(i)  ‘Art and Cultural Heritage Law’; and

(ii)  the wider cultural, social, political, and international relations issues, which underly and are driving the dispute.

However, whereas the mediation of a commercial art dispute may be concluded in the course of a series of one day mediation meetings in person or by Zoom/TEAMS, the process of conducting a repatriation dialogue is more protracted, and may involve a series of meetings and conversations that take place behind closed doors over a period of years. There is rarely a quick fix in the mediation of a moral claim about possession of cultural property. The challenge  for the P‘s is to develop a relationship which enables a deal to be done within the constraints that apply. That takes time, patience and sustained effort.

In this essay I will discuss: (i) the challenges facing Mediators in steering the participants toward resolution in a‘Cultural Heritage’ dispute; (ii) the necessary ‘qualities’ of the Mediator; and (iii) ‘tools’ for overcoming and reconciling: conflicting perspectives; agendas; and imperatives, in order to facilitate a lawful, practical, and sustainable solution to the multi-faceted underlying problem which lies at the heart of a moral claim for the repatriation and relocation of cultural, historical and sacred material.’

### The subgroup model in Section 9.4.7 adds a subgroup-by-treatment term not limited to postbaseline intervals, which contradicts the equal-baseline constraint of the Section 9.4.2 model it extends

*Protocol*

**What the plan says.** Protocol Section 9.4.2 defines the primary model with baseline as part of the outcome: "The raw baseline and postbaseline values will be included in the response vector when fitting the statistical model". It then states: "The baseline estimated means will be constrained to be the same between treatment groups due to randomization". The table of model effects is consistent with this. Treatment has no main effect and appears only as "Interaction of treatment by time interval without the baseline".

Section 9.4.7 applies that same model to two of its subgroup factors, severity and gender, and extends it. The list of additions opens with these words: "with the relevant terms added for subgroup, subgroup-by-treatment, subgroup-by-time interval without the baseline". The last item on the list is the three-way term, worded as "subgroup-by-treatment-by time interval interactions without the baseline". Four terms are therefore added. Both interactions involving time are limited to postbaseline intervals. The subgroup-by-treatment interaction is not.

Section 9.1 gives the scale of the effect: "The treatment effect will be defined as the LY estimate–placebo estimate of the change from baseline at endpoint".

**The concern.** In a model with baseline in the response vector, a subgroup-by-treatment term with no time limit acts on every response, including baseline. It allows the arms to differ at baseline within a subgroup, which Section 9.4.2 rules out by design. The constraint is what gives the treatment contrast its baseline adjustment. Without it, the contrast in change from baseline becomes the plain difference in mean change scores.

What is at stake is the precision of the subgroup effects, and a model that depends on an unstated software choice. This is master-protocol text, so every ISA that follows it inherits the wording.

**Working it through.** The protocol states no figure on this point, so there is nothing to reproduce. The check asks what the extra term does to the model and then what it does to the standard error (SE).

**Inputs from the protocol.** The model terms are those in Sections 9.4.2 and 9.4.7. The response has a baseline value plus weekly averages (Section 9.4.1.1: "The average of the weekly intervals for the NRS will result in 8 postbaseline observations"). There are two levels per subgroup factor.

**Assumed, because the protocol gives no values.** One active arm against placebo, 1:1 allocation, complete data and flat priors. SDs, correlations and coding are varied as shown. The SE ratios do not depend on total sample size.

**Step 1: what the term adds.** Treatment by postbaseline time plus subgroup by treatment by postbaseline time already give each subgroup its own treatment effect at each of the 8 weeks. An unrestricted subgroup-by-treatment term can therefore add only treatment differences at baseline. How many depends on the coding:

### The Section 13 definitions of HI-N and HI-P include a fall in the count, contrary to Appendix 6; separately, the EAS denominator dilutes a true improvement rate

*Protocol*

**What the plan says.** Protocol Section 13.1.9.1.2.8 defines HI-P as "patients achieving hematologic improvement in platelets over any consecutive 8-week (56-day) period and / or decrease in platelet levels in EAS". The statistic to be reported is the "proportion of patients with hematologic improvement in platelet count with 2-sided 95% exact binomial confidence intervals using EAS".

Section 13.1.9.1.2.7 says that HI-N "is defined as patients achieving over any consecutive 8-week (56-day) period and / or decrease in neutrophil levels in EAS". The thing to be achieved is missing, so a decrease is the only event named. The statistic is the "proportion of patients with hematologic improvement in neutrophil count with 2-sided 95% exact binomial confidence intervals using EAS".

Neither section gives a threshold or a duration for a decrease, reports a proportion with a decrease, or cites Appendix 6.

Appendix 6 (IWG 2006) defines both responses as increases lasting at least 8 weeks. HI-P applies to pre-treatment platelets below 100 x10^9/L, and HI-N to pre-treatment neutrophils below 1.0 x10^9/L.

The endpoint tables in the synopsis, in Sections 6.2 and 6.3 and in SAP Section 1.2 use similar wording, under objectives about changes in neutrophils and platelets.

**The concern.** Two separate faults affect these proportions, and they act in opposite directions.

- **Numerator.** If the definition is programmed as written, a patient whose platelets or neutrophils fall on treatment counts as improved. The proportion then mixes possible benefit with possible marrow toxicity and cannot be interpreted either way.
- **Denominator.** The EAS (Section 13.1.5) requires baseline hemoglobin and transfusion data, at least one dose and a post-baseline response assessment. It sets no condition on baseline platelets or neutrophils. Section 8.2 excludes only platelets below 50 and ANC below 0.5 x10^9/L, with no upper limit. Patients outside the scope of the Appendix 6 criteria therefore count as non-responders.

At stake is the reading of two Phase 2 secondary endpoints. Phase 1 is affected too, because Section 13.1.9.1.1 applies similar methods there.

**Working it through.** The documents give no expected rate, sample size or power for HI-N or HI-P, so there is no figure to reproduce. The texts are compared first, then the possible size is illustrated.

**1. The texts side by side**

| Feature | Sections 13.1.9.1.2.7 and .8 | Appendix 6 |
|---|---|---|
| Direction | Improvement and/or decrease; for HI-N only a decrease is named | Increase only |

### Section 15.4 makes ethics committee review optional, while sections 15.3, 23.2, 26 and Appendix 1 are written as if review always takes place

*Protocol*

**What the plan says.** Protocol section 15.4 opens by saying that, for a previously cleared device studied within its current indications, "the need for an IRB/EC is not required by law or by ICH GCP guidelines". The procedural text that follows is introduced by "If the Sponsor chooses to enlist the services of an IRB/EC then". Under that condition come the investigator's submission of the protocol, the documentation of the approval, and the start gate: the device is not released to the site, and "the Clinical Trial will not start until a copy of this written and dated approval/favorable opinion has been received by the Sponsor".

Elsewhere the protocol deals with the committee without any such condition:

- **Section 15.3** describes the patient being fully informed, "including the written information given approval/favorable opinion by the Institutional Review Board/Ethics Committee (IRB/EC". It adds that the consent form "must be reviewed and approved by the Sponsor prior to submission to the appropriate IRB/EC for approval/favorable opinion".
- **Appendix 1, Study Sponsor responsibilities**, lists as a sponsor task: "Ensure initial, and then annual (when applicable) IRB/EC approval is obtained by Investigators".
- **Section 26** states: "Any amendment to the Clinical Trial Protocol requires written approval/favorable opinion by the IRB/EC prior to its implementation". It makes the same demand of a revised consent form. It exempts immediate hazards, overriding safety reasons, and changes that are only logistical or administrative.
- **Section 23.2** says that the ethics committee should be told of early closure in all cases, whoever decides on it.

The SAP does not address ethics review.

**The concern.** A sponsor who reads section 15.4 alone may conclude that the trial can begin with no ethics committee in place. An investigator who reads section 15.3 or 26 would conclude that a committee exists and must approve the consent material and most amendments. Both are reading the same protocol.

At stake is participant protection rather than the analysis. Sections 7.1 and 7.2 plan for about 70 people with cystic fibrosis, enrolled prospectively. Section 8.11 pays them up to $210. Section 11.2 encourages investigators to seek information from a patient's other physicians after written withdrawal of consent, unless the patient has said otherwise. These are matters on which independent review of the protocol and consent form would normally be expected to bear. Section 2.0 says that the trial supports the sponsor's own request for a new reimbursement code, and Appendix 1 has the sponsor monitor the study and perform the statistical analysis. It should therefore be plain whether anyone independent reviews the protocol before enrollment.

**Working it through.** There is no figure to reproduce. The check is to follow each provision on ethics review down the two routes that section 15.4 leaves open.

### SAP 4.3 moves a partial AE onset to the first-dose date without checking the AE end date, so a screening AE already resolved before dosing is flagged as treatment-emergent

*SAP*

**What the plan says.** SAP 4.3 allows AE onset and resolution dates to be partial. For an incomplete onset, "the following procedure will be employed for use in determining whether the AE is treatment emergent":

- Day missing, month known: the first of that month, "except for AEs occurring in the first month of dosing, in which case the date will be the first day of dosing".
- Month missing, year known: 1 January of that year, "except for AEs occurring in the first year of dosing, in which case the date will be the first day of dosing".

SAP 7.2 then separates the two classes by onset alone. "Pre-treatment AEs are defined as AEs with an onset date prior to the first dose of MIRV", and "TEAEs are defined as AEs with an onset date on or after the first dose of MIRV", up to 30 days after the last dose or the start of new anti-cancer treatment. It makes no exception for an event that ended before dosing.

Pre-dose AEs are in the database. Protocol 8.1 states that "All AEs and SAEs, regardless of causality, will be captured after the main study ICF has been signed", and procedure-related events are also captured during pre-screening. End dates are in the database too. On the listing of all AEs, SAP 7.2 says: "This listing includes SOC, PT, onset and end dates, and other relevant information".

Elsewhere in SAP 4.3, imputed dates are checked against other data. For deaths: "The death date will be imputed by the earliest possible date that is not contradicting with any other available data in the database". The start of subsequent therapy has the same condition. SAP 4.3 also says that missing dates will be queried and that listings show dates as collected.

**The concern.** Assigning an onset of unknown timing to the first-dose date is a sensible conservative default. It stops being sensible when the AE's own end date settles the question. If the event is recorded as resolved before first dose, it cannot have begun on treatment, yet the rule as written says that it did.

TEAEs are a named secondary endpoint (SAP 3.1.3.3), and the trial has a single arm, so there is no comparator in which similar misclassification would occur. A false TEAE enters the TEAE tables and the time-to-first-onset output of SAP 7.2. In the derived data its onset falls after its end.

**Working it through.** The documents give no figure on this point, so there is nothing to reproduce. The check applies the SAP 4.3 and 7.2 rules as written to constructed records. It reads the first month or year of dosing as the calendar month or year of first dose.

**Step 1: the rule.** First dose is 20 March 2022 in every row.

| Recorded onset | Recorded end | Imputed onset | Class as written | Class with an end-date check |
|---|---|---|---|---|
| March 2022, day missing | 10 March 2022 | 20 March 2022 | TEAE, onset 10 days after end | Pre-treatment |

Mediation of Tax Disputes – Part 2

Part 2 of my article about the Mediation of Tax Disputes was published today online and in print by Taxation (Tolley). https://lnkd.in/eeP3-vCY

For subscribers to Taxation the link to the article is: Off to mediation with HMRC | Taxation
There are also links on the ‘Publications’ page to my other related and recently published articles:
– ‘Follow the Yellow Brick Road – Off to Mediation with HMRC – Part 1’. 
– ‘Mediating Probate and Trust Disputes – Process Challenges and Tools – Part 1.’ Published online by Oxford University Press in Trusts & Trustees 14.11.2022 which will be published in hardcopy in the Journal in February 2022.].
– ‘Back to the future’ – Part 2 – Mediation and Estate/Business Succession Planning. Taxation (Tolley) 08.03.2022.
– ‘Back to the future’ – Part 1 – Mediation and the tax-efficient settlement of probate disputes. Taxation (Tolley) 01.03.2022.
The ‘Tax Gap’ i.e the amount of uncollected tax = £36 Billion.
The hole in public finances = £40-50 Billion.
£36 Billion = 90% of £40 Billion.
Therefore, the amount of uncollected tax a proportion of which can be settled and collected through Mediation of tax disputes, represents 90% of the hole (at its narrowest) in the public finances. See Uncollected tax which can be settled through Mediation = 90% of the hole in public finances | Carl’s Wealth Planning Blog
As I discuss in Part 1 of the article:
·        Tax mediation Works.
·        Mediation is available in almost any kind of tax dispute, and HMRC are keen to encourage tax-payers to enter into the process.